Jake Cinninger: I was pretty much using the kitchen sink at Manny's because he has tons of guitars on hand. I used my old Kramer American guitar quite a bit—an early-’80s American version of a Kramer. It's a real quality-made guitar—one of the ones made in Neptune, New Jersey. I was messing around with an old Silvertone Twin head, a really gritty-sounding head like the one Jack White uses. I also used my Fuchs Overdrive Supreme ODS-100 a lot for the clean sounds. Other than that, it was mostly whatever was banging around the studio that felt right at the time for the song.

What pedals did you use?

Jake Cinninger: Yeah, I used a Boss FZ-2 Hyper Fuzz that was all cracked up. I just found things would work better when it hit the clean stage of an amp. Certain pedals would break up a certain way or become more focused, and that’s what I was looking for. If I was going for a distorted sound, I would try to use the amp's distortion, because a pedal generally sounds like a pedal if you don't have the right one.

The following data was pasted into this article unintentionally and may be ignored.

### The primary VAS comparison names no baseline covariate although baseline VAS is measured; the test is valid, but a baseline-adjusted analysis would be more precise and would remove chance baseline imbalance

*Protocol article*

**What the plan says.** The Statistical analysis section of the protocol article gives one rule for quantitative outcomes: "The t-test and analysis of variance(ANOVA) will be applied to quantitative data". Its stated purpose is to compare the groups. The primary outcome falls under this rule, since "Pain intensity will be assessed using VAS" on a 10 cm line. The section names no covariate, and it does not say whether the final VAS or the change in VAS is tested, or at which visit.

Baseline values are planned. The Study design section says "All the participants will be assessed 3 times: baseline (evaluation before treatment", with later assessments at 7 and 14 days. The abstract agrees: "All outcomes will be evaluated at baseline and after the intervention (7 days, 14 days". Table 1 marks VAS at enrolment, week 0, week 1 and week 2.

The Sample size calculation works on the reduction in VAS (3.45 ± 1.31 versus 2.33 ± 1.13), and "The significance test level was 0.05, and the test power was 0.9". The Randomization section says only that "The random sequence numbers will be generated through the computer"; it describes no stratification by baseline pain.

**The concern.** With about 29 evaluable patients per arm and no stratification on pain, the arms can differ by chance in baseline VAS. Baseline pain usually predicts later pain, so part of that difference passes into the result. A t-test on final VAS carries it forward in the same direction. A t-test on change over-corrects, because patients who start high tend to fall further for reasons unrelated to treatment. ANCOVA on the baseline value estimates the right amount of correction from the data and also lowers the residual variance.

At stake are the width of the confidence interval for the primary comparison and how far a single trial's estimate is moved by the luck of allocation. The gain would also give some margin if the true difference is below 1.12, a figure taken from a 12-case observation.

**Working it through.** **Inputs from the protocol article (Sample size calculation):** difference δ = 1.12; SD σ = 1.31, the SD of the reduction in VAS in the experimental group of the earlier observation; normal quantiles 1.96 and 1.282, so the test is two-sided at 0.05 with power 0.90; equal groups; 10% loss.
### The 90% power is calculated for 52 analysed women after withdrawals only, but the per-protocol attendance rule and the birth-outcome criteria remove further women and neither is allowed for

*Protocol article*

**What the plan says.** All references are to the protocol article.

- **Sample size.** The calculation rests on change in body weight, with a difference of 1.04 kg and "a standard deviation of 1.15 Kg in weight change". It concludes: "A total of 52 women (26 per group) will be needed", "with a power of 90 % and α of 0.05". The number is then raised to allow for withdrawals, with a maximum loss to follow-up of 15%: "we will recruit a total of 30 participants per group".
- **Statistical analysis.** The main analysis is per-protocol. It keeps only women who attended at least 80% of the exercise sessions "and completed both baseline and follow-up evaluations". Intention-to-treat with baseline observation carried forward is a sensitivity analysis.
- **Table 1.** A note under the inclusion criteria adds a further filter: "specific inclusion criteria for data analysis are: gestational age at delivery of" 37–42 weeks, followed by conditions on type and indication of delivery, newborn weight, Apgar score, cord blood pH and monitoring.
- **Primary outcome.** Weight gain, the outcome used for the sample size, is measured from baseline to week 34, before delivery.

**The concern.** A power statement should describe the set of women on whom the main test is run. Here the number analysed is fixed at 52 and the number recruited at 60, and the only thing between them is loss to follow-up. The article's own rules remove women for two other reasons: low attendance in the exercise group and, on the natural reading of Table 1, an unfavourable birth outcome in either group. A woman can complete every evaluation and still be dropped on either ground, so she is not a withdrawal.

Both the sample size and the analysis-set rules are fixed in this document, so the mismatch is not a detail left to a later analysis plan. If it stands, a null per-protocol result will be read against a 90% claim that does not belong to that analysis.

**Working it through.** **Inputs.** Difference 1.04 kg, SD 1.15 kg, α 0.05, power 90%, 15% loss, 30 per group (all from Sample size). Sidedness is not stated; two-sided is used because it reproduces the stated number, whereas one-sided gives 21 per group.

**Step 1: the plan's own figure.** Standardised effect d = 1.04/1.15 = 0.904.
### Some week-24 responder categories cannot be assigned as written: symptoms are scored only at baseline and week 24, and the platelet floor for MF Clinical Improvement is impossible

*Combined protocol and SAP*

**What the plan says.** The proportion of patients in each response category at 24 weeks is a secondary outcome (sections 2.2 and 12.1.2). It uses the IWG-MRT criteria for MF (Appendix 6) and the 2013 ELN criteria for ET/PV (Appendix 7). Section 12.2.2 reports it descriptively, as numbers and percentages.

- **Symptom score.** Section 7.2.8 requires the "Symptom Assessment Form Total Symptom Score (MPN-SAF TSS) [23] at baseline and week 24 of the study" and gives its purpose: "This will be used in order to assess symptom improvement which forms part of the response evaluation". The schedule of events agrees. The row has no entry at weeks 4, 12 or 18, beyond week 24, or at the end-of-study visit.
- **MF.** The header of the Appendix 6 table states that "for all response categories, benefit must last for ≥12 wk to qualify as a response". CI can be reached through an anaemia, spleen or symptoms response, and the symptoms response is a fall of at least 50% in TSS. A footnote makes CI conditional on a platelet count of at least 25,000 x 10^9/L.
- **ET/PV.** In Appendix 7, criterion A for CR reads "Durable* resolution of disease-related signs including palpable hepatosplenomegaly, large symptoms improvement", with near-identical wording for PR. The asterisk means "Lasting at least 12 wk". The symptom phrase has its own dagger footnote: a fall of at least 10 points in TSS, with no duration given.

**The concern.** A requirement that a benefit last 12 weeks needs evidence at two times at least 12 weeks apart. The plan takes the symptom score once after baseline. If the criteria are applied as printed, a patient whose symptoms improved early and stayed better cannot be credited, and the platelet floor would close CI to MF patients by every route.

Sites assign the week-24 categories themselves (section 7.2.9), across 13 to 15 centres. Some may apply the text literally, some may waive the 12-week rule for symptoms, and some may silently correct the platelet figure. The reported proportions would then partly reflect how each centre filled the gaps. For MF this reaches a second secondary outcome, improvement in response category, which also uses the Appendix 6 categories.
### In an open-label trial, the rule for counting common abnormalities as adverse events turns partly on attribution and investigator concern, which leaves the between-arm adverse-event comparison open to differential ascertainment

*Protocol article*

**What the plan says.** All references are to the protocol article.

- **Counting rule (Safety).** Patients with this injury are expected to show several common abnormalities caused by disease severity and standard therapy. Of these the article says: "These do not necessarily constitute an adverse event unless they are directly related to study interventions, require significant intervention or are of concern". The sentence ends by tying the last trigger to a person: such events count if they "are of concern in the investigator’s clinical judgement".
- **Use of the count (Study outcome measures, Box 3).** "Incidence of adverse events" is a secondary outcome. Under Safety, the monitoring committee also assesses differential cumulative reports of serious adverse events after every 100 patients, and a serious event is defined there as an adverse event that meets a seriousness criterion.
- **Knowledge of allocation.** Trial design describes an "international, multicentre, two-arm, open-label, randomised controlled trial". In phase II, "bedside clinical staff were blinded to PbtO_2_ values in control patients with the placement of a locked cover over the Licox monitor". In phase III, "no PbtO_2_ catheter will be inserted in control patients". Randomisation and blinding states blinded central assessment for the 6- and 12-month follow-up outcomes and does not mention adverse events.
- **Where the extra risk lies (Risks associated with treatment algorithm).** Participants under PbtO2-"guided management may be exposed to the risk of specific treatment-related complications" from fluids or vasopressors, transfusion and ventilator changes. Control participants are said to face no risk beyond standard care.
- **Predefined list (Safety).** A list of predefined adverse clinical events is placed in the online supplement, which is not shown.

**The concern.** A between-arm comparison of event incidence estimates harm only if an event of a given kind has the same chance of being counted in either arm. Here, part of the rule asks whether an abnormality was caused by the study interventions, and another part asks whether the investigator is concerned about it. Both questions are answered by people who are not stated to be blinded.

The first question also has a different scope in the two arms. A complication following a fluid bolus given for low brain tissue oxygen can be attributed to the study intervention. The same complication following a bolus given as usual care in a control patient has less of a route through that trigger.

In your live rig, how do you divide the pedals between the amps?

Jake Cinninger: My clean amp has all the pedal options. If I want that Marshall crunch, I can just switch over to the B-side of the rig.

Brendan Bayliss: I pretty much have the same thing with my Mesa/Boogie Electra Dyne. Because it's so overdriven, you can't really use many effects through it. A delay would take off for two days.